As many of our readers will know, in the first half of the twentieth century, Kippen was renowned as the home of the biggest vine in the world, (second largest was in Kew Gardens.) This, and other vines, had been planted in 1891 by Duncan Buchanan in greenhouses in Cauldhame.
Income from the vine was initially derived from the sale of grapes (as far afield as Harrods), given that fruit from abroad was not readily available in those days. As time went on, this income was supplemented by an increasing volume of tourist trade. In the early 1960s, it was estimated that the vine was attracting over 20,000 visitors annually, with peak daily numbers in excess of 1,000.
However, maintenance of the vine and its companions was extremely labour-intensive and very specialised, and in 1964, Selby Buchanan reluctantly decided to cut it down.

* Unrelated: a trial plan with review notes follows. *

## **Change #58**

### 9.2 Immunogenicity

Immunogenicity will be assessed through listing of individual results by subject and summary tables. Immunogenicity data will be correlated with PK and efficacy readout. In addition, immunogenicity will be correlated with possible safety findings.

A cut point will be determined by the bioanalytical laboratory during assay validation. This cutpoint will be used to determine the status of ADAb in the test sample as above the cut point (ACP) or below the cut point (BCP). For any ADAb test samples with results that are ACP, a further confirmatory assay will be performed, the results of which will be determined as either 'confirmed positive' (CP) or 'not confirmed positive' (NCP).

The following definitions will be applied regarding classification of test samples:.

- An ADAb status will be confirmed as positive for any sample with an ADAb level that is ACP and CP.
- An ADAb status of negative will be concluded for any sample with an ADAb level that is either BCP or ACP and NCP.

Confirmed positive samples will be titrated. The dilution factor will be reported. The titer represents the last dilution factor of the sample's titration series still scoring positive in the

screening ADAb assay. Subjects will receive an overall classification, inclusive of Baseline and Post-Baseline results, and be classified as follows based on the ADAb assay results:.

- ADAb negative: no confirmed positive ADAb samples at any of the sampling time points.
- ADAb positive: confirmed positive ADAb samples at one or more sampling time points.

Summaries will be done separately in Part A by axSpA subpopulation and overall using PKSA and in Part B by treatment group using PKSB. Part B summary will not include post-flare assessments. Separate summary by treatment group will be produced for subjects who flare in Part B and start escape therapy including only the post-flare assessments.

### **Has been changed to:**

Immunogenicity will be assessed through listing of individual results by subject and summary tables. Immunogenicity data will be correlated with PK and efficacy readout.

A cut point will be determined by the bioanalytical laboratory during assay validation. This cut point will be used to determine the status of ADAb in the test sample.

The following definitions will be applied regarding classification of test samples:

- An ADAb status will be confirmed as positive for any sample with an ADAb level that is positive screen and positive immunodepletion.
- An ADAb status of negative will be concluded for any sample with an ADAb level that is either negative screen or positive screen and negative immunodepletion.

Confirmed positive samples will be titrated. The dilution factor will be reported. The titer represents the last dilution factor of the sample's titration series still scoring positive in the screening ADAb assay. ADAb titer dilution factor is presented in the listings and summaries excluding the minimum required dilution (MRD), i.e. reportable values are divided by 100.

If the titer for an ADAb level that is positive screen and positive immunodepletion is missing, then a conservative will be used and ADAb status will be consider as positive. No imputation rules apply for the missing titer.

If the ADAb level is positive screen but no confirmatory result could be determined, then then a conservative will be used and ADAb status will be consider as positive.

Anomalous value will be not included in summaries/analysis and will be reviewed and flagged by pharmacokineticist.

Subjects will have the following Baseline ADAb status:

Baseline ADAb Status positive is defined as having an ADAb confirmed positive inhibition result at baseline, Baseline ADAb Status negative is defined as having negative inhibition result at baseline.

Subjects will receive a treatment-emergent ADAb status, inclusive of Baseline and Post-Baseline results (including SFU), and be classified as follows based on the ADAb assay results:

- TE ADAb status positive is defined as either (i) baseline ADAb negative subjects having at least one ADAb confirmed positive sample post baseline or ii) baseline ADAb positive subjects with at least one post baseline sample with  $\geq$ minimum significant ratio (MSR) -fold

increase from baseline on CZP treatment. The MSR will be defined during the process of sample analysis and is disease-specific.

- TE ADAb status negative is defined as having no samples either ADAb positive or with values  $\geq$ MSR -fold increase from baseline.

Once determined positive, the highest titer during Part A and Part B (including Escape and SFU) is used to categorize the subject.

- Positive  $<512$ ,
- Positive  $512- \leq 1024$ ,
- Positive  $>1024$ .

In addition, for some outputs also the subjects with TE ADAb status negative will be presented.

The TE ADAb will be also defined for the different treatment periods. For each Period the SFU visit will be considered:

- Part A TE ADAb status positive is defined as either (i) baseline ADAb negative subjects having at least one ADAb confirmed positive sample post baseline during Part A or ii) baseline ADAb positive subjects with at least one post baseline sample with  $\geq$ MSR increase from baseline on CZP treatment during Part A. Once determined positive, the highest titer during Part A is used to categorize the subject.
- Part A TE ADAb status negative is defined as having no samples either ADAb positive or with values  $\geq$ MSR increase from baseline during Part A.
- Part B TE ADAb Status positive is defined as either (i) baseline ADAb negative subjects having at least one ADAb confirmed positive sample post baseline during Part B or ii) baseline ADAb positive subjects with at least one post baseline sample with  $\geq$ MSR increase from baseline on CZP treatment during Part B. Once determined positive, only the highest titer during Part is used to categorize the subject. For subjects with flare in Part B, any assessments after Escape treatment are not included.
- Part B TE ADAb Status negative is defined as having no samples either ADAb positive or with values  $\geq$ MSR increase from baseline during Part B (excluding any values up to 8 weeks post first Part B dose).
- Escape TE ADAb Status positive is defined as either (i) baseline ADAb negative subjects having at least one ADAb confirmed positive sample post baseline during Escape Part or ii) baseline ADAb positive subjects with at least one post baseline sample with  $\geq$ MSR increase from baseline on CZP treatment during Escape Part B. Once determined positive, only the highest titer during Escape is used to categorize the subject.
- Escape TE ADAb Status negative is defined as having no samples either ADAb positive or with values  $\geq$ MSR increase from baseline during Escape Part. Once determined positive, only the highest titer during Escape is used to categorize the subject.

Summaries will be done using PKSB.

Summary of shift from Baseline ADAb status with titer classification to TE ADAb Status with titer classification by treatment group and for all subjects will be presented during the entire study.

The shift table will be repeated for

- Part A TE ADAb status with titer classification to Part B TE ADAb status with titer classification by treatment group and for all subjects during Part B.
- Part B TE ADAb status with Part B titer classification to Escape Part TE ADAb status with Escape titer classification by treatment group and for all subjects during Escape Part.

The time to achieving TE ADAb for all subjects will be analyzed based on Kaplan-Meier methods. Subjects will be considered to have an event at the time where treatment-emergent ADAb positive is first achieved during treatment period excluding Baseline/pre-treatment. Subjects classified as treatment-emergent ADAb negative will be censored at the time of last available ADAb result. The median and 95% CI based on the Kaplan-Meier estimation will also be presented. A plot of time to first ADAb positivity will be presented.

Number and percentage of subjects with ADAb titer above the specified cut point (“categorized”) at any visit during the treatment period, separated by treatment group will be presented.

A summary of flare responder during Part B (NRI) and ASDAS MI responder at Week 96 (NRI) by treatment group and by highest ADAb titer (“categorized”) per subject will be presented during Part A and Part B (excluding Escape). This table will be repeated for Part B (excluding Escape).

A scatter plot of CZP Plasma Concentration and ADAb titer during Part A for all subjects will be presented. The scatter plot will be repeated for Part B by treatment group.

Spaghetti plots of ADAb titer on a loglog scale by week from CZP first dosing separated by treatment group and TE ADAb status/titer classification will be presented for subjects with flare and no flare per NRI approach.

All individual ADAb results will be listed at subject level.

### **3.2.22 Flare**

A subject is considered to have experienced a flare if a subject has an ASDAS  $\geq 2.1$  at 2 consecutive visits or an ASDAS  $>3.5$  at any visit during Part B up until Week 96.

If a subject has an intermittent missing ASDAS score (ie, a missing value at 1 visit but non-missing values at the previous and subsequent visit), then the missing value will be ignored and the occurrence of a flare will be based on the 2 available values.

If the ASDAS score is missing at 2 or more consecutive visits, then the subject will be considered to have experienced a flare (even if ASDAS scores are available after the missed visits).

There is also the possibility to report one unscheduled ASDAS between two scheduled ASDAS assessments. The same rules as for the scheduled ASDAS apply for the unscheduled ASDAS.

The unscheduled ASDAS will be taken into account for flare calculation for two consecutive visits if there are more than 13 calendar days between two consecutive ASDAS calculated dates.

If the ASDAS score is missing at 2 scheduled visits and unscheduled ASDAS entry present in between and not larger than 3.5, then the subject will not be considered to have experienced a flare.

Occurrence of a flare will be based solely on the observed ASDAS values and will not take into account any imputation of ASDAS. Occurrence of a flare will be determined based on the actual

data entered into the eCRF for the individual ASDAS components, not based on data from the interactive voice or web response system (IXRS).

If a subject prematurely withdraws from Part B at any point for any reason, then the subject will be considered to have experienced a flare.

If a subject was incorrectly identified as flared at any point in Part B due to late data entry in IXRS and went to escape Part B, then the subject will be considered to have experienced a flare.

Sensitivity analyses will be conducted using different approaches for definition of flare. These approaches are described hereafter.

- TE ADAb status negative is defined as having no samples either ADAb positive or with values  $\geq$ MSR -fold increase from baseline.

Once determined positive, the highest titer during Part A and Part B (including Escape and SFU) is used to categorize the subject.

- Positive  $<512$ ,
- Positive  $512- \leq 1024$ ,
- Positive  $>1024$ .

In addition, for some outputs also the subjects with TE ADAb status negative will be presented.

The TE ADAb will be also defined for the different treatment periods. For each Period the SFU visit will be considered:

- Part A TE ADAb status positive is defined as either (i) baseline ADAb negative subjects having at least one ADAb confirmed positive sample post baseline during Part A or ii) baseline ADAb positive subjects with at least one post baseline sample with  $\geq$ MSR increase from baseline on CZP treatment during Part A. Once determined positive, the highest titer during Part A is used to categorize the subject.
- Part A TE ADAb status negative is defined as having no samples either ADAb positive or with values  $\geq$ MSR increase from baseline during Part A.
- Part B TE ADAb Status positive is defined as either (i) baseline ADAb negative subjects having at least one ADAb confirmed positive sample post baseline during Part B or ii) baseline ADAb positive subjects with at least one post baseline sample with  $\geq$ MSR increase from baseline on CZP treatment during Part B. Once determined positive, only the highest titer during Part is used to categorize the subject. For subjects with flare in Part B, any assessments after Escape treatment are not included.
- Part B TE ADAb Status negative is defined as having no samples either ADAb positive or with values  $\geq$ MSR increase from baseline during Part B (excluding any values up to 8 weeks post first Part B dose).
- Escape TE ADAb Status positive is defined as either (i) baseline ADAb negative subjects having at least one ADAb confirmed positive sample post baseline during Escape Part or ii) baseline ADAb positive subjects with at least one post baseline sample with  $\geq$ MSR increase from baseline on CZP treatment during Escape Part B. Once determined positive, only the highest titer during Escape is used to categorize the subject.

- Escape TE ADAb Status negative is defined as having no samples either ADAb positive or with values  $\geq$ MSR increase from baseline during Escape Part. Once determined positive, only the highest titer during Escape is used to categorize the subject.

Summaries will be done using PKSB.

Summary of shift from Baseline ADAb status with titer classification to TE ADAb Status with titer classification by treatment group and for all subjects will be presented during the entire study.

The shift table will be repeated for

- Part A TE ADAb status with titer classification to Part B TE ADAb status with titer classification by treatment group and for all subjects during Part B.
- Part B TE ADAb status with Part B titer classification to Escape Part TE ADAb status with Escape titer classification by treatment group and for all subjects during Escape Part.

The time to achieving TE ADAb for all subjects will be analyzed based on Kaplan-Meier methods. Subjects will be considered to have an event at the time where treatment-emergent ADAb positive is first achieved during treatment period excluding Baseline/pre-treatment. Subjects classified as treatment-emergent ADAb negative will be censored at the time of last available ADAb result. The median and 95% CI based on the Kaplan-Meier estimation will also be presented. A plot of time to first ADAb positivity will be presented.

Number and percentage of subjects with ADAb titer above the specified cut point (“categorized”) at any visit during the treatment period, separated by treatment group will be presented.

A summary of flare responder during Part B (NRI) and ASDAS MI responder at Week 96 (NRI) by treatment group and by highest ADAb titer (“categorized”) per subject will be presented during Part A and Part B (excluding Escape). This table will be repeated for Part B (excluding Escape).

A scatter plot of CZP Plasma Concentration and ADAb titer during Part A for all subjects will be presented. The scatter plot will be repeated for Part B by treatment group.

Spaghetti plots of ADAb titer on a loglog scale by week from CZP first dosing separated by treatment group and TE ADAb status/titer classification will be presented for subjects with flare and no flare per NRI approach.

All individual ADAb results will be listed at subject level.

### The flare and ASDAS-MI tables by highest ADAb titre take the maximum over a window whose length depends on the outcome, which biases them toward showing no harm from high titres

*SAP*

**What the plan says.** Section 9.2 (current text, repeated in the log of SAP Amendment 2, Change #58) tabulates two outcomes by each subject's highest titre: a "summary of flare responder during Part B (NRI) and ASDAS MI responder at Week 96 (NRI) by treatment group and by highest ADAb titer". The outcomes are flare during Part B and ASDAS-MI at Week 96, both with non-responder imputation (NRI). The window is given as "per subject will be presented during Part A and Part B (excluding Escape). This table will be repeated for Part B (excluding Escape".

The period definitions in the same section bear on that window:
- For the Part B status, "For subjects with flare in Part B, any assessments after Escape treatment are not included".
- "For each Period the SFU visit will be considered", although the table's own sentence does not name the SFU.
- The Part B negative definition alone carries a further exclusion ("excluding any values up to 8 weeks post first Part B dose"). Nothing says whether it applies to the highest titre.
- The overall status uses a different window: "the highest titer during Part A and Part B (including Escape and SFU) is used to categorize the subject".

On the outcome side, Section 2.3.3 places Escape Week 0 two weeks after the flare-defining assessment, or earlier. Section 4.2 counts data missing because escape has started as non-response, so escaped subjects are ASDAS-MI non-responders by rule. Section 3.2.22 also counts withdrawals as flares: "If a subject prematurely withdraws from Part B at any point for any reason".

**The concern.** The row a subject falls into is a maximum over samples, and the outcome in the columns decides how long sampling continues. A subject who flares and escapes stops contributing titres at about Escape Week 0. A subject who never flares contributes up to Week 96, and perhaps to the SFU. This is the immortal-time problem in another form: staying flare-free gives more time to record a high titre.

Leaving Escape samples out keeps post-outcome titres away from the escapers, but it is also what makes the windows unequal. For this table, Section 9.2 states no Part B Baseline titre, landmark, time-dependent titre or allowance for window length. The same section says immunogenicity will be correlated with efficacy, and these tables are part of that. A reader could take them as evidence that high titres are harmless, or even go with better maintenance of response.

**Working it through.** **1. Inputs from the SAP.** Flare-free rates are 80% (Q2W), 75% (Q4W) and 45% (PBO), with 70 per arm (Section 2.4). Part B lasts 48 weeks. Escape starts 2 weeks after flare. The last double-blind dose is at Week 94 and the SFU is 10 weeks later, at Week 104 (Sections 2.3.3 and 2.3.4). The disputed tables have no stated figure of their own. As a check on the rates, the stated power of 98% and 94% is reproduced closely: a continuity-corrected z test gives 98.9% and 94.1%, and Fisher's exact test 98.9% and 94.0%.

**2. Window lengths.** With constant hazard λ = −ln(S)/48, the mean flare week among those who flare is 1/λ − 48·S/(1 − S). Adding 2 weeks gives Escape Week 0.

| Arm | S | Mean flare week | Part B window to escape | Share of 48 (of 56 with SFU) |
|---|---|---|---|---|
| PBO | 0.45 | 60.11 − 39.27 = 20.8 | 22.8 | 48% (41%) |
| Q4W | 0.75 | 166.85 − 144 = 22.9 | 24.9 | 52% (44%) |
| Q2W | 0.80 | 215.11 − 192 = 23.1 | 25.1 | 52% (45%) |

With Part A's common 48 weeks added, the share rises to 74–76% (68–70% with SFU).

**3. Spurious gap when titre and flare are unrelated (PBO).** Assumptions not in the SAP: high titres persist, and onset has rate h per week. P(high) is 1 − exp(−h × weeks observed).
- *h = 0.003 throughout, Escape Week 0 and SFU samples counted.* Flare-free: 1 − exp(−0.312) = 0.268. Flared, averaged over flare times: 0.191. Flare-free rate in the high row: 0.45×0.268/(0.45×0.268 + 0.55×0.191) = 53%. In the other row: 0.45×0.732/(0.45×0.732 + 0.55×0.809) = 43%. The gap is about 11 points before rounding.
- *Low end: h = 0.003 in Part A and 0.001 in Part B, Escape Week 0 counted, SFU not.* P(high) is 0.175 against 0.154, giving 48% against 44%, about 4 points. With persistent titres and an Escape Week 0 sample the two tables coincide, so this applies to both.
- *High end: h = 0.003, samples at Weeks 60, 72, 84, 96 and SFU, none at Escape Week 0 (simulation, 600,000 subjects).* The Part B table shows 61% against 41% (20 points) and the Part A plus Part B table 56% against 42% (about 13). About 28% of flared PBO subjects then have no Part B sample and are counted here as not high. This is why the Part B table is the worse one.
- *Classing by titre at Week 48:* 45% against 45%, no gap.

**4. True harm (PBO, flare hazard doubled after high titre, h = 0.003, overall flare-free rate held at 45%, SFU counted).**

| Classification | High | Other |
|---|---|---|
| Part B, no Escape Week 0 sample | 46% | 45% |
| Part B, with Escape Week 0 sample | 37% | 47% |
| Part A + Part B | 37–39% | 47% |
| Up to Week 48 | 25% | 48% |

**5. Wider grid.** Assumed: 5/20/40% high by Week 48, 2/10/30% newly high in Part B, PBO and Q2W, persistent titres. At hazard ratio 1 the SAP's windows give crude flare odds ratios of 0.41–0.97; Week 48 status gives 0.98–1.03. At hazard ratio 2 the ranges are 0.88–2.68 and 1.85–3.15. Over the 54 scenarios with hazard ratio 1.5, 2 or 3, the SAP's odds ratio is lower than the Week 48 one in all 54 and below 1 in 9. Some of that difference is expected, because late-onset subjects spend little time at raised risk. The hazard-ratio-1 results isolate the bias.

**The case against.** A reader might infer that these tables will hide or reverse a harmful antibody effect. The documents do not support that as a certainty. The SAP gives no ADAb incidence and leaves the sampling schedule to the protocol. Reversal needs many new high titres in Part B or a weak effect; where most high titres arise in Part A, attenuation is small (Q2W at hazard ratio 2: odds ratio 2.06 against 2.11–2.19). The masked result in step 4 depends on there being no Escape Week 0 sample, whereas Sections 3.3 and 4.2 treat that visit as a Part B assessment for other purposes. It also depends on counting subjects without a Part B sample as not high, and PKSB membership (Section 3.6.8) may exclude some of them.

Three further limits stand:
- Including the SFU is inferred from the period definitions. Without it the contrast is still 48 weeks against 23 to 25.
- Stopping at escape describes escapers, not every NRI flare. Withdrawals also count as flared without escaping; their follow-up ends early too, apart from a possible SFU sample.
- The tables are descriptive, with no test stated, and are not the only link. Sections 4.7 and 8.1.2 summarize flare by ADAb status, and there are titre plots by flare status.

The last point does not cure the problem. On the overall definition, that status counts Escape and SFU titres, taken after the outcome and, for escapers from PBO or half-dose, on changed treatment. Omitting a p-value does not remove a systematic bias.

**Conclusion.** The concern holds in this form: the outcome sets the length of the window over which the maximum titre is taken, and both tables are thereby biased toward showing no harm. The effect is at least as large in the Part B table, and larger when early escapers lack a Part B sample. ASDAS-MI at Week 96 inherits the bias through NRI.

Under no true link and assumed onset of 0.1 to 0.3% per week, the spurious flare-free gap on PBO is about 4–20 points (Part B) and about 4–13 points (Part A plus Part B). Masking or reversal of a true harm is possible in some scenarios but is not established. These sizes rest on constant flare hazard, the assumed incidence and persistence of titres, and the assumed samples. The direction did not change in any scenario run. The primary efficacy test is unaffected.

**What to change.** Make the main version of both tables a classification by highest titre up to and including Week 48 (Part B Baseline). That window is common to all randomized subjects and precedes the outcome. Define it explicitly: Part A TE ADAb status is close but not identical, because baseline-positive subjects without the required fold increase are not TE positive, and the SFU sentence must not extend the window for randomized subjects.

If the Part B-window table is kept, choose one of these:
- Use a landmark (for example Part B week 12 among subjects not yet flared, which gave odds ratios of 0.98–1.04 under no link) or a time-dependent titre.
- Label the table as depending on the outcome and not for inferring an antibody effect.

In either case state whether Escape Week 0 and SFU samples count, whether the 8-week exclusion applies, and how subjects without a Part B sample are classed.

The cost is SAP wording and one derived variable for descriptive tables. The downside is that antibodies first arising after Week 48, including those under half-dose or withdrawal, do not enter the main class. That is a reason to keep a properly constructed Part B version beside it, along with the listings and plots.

The full history of the vine, with many illustrations, was documented in 1991 in a booklet by Alan Edwards (a member of the Buchanan family with personal memories of the vine). This had gone out of print, but was resurrected in 2013 by Kippen Heritage, and has been available to buy in McNicolls, Rhubarb Lime and The Inn. That reprint sold its last copy recently, and a small print run resulted in its re-introduction in early March.
It is intended to publish an expanded version towards the end of this year, telling what has happened to offspring of the original vine since it was cut down. It is known that many greenhouses in Kippen, from Cauldhame to Shirgarton, have cuttings. There are also plants in Culzean Castle, with Alan Edwards in Angus, and at locations in Surrey and Buckinghamshire.
The Wee Vine would very much like to know of other descendants, so please email us details (and photos) at email@example.com.
Stuart Thomson & Rick Dekker